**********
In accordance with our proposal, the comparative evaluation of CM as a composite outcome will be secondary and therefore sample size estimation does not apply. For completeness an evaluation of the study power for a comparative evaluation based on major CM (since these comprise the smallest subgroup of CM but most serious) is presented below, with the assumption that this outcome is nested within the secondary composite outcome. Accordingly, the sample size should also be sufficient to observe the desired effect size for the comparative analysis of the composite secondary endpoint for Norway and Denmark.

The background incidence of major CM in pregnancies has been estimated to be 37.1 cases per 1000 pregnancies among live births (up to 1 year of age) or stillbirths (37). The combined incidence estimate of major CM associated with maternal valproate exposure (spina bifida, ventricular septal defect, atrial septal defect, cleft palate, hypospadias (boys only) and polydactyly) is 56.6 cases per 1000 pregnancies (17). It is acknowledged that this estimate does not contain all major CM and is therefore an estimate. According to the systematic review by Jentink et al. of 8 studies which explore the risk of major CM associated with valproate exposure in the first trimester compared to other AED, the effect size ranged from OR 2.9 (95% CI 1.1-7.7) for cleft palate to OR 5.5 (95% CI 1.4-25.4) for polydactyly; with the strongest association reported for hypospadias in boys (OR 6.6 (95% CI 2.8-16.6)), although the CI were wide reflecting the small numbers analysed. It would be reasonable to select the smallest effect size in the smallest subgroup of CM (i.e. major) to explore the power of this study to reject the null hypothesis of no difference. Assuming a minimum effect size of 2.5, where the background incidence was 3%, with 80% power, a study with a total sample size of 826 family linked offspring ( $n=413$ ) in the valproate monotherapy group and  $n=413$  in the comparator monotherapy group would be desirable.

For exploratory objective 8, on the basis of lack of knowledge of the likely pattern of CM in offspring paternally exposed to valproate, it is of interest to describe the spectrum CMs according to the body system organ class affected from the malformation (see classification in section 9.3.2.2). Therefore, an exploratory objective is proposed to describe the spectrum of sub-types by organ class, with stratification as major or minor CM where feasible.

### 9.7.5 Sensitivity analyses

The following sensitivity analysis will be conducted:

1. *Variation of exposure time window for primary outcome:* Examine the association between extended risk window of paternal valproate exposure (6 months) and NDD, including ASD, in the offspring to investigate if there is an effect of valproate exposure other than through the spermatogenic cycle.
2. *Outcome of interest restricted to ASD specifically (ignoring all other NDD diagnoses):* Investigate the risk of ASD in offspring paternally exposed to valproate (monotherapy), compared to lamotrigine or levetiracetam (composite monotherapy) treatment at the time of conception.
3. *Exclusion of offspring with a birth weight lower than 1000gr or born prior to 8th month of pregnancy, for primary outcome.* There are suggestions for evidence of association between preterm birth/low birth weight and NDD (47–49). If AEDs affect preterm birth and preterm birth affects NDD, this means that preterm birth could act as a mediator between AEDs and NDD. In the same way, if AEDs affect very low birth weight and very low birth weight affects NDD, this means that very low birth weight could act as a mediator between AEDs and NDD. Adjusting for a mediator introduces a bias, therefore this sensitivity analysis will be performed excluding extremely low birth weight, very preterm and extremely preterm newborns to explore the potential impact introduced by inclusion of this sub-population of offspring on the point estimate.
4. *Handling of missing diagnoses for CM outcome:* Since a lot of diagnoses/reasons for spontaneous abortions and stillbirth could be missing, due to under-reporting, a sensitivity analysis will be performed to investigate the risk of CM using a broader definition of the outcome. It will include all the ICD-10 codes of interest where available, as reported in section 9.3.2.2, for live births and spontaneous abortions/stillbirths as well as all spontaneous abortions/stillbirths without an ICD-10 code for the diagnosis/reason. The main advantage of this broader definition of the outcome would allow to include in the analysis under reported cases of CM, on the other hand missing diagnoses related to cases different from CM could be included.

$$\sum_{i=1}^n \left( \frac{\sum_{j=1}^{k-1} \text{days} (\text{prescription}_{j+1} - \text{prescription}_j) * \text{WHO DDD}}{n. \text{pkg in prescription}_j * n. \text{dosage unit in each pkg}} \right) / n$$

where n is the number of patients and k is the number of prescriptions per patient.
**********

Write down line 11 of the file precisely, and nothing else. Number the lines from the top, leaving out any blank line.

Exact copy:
where n is the number of patients and k is the number of prescriptions per patient.